Here's Why US Missile Strikes on Syria Appear Symbolic For Now
Hours after President Trump accused the Syrian government of crossing “many, many lines”, 59 Tomahawk missiles fired from two US warships in the Mediterranean Sea struck the government controlled Shayrat airbase.
In this image provided by the US Navy, the guided-missile destroyer USS Porter (DDG 78) launches a tomahawk land attack missile in the Mediterranean Sea, Friday, April 7, 2017. (Photo: Mass Communication Specialist 3rd Class Ford Williams/US Navy via AP)
Hours after President Trump accused the Syrian government of crossing “many, many lines”, 59 Tomahawk missiles fired from two US warships in the Mediterranean Sea struck the government controlled Shayrat airbase. The Syrian aircraft, which allegedly carried out the poison gas attack on civilians in Idlib Province on Tuesday, is said to have taken off from the same airbase.
The attack is in stark contrast to actions of the Obama administration. In 2013, after the Assad government carried out a chemical weapons strike in the Ghouta district of Damascus, the US had almost resorted to military attacks against the Syrian government. This was called off after Syria agreed to a US-Russia deal to turn over its chemical weapons stockpile for destruction. It is now apparent that some chemical weapons were retained by Syria.
The US strike signals a shift in how the Trump administration will approach the conflict in Syria. However, whether this will mean a greater and more direct American role in the Syrian civil war is still unclear. As of now the Tomahawk attack appears to be a limited action, more symbolic rather than a precursor to a new sustained and more forceful military approach. There are some obvious pointers – only one airfield was struck, the Russians were warned of the impending strike and would have informed the Syrian government. The latter would have moved out at least some of the critical equipment from the airbase. Some eyewitnesses have reported evacuation of personnel from the airbase prior to the attack.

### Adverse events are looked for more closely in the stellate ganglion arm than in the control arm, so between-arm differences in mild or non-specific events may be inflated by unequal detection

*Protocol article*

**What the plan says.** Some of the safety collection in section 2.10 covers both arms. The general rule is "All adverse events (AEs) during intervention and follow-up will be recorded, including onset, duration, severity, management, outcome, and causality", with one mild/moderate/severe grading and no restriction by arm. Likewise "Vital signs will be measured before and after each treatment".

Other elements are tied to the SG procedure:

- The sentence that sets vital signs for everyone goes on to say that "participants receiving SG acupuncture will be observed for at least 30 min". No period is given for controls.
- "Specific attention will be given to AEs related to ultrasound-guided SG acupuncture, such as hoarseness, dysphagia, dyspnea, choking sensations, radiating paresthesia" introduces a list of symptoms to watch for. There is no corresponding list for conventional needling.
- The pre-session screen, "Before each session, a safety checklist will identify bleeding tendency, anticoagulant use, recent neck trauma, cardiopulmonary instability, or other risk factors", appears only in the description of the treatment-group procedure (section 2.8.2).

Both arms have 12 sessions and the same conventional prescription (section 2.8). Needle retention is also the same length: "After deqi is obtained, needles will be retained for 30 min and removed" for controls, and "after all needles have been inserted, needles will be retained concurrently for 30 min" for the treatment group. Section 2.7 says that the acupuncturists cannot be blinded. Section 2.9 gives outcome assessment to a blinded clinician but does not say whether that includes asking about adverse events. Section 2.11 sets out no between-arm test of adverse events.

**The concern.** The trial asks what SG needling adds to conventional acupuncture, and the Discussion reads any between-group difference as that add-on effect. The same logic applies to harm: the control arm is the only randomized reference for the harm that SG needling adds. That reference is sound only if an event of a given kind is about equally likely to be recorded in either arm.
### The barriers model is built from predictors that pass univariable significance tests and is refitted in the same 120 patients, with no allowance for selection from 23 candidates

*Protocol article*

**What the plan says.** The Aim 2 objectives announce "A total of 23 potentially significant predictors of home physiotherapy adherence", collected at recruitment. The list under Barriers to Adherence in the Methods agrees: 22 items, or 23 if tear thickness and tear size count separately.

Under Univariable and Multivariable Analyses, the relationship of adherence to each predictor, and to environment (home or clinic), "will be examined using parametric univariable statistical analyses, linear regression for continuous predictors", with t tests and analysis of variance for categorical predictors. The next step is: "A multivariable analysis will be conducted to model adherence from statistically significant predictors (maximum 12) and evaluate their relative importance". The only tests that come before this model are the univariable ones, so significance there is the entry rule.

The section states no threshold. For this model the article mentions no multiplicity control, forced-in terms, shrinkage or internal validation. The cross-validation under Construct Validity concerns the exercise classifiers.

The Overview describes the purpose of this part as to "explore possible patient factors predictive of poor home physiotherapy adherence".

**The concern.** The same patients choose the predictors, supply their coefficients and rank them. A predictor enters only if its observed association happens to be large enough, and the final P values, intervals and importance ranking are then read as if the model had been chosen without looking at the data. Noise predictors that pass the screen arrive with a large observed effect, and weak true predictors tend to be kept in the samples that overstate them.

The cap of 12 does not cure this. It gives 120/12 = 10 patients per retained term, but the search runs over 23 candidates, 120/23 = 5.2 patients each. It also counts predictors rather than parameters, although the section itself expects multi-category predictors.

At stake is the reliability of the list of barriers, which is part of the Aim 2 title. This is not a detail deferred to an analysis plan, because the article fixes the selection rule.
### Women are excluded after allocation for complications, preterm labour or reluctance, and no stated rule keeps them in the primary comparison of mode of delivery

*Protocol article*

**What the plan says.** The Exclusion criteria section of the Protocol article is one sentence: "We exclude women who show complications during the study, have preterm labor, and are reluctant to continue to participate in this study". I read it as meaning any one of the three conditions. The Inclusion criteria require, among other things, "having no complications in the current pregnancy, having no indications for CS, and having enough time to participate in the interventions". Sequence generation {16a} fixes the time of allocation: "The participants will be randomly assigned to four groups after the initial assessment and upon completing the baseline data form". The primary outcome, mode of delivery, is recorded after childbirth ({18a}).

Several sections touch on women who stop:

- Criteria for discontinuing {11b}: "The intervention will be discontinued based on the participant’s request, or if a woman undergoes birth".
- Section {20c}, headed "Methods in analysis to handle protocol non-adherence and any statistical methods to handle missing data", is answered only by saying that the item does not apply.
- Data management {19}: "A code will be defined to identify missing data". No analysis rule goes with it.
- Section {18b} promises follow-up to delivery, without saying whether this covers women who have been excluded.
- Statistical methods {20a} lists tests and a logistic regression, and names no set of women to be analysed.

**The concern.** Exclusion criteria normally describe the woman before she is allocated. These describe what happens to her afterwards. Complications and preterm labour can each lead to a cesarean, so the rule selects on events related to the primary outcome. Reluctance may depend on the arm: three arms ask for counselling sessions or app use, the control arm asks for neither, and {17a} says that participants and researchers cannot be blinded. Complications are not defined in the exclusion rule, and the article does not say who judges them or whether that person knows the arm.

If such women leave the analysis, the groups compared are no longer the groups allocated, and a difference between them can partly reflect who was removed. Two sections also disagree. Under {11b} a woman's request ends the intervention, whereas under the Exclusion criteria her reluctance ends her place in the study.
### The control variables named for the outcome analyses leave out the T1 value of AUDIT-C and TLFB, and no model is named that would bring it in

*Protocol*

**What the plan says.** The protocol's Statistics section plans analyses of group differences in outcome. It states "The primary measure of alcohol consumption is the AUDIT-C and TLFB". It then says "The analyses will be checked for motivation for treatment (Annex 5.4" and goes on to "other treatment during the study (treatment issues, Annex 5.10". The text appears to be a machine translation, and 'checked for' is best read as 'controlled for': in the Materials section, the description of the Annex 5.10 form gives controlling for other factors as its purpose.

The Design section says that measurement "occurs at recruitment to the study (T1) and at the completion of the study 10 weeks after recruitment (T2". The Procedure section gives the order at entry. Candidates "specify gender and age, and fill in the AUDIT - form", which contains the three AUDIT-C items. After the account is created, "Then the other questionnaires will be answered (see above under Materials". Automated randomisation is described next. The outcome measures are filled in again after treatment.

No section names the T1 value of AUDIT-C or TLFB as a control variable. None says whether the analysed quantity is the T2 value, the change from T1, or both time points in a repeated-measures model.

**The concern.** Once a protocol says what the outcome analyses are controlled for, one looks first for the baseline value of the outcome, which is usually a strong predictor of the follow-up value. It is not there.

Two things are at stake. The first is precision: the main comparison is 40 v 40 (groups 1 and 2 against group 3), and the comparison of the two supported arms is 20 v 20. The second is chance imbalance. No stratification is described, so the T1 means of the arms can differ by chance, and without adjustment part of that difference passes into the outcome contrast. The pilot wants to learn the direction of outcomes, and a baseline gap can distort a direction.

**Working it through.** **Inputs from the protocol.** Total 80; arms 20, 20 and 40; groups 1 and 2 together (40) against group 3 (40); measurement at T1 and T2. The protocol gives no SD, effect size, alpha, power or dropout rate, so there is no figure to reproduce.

The Americans may well want to see the back of Assad but there is no clarity on what will follow. Regime changes have not always led to stability, as we are witnessing in Libya. The vacuum in Syria could be filled by radical, Islamic terrorists and strengthen the ISIS, the opposite scenario to what the Americans want to achieve in the Middle East.
Obviously, Syria has no options for any direct action against US forces but indirect threats cannot be ruled out. Iran, which has also strongly backed Assad, has a significant presence in Iraq where they are supporting the Shiite militia. Currently the Shiite militia is fighting the ISIS and therefore has a common aim with the US forces in Iraq but his could change. Pressure on Assad could see Iran-backed militia targeting American soldiers, vitiating an already complicated situation in Iraq.
There are also some positives. Greater pressure on Assad could lead to a stable cease-fire agreement, something that has eluded Syria despite many attempts in the past. The Syrian government will, at least for the present, shun the use of chemical weapons. Both these will bring enormous relief to the civil population that has witnessed a huge human tragedy unfolding in Syria.
It is only hours after the Tomahawks hit the ground in Syria but opinions are already divided on the wisdom of the strike. Clearly there are both positives and negatives. How the new Trump administrations treads its future path will be the real challenge.
(The author is former Northern Commander, Indian Army, under whose leadership India carried out surgical strikes against Pakistan in 2016. Views are personal.)
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